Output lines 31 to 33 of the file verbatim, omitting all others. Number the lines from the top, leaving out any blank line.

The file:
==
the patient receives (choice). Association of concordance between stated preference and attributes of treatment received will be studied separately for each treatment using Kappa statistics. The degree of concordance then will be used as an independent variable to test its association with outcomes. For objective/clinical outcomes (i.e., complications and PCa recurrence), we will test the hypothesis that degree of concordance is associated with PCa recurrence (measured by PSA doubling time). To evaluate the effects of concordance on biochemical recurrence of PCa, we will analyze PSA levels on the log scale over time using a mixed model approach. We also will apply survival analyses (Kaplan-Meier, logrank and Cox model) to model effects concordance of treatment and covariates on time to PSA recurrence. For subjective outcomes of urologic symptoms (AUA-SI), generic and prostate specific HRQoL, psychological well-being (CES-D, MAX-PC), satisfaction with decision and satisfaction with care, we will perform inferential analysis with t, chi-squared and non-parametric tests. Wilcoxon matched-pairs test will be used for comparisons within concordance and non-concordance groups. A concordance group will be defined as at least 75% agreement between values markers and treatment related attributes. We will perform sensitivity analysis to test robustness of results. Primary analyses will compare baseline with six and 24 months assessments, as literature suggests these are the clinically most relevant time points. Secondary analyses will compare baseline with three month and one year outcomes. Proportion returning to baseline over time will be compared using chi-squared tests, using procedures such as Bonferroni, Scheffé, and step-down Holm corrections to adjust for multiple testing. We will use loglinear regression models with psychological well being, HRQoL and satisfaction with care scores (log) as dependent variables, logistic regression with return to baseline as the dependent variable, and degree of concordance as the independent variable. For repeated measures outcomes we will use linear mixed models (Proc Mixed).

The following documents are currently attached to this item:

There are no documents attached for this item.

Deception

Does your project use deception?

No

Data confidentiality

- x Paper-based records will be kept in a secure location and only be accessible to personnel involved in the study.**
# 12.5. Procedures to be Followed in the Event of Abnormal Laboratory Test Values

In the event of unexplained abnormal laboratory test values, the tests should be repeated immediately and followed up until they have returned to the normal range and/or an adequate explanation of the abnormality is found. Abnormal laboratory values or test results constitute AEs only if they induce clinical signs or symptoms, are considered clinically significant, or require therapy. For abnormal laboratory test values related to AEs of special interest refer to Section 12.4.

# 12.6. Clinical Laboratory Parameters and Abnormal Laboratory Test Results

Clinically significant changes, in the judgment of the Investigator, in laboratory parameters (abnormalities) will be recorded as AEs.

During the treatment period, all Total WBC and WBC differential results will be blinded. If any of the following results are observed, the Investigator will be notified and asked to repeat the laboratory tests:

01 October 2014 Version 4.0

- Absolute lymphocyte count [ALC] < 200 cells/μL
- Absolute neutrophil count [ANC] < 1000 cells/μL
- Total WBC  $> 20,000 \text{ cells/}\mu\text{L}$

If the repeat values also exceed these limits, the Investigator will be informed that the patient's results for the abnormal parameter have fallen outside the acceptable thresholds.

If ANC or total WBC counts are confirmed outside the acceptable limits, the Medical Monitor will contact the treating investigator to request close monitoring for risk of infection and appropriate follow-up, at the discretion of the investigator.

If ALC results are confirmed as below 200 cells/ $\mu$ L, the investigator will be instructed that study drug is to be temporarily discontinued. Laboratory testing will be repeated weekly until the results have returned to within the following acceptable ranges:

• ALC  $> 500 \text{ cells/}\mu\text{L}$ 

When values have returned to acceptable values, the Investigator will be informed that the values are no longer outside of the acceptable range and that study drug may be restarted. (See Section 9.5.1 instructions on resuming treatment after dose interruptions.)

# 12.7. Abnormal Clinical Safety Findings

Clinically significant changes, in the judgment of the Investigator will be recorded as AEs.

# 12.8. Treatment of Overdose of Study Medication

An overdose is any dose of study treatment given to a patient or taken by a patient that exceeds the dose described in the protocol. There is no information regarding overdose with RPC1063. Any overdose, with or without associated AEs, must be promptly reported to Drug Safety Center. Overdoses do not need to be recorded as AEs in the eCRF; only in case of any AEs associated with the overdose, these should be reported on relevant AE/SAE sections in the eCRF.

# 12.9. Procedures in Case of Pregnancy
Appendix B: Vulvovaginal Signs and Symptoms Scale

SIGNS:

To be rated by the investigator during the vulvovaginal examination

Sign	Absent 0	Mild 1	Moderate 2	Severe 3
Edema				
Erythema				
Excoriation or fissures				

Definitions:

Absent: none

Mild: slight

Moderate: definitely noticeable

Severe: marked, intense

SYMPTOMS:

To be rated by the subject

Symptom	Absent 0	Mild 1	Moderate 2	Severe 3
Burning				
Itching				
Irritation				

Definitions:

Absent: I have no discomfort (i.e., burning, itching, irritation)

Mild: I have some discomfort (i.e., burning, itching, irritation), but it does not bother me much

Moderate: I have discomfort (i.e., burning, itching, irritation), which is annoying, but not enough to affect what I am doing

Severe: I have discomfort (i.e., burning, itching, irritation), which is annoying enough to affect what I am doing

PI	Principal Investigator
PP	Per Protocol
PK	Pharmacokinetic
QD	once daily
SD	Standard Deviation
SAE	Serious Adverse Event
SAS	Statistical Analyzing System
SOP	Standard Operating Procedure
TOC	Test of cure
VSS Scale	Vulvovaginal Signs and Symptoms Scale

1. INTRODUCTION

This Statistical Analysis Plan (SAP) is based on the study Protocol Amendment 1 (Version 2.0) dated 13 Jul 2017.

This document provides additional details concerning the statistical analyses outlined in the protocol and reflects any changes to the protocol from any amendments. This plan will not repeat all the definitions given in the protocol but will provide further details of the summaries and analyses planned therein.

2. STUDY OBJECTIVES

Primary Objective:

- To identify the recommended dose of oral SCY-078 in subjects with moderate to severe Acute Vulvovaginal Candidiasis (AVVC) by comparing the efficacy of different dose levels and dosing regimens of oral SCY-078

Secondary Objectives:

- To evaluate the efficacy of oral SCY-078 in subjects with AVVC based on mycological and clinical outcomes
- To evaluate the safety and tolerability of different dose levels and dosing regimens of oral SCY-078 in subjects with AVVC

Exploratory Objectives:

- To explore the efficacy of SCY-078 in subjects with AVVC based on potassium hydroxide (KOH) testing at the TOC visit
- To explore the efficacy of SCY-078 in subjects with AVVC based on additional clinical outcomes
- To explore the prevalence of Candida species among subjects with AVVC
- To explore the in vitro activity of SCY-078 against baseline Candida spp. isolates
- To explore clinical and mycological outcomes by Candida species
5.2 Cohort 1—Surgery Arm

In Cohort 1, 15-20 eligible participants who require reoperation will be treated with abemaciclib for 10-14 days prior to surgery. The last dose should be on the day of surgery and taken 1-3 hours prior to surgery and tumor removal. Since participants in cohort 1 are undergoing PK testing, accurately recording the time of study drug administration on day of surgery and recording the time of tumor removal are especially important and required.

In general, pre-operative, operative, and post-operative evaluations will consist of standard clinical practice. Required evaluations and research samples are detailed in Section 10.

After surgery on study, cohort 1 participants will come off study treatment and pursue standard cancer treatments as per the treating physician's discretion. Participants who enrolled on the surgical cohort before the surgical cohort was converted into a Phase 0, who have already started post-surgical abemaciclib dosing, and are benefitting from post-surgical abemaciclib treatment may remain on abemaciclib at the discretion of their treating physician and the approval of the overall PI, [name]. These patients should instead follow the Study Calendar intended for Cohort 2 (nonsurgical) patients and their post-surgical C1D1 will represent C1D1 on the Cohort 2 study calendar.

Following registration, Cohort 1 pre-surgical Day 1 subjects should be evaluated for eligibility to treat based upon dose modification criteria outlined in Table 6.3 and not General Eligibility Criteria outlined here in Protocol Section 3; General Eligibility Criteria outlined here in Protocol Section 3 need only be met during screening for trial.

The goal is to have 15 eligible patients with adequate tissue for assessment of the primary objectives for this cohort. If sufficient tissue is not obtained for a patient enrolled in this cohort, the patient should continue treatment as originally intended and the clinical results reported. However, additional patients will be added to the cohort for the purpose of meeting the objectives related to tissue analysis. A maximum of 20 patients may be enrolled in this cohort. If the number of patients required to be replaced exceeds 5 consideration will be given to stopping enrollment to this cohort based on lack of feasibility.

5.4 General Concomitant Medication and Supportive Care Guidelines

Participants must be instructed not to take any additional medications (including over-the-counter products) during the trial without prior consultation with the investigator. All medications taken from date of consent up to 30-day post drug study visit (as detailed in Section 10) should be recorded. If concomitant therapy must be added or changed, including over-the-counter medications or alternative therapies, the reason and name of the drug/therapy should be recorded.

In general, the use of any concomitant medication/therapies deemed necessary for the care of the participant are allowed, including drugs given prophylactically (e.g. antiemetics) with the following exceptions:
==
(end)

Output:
Sign	Absent 0	Mild 1	Moderate 2	Severe 3
Edema				
Erythema				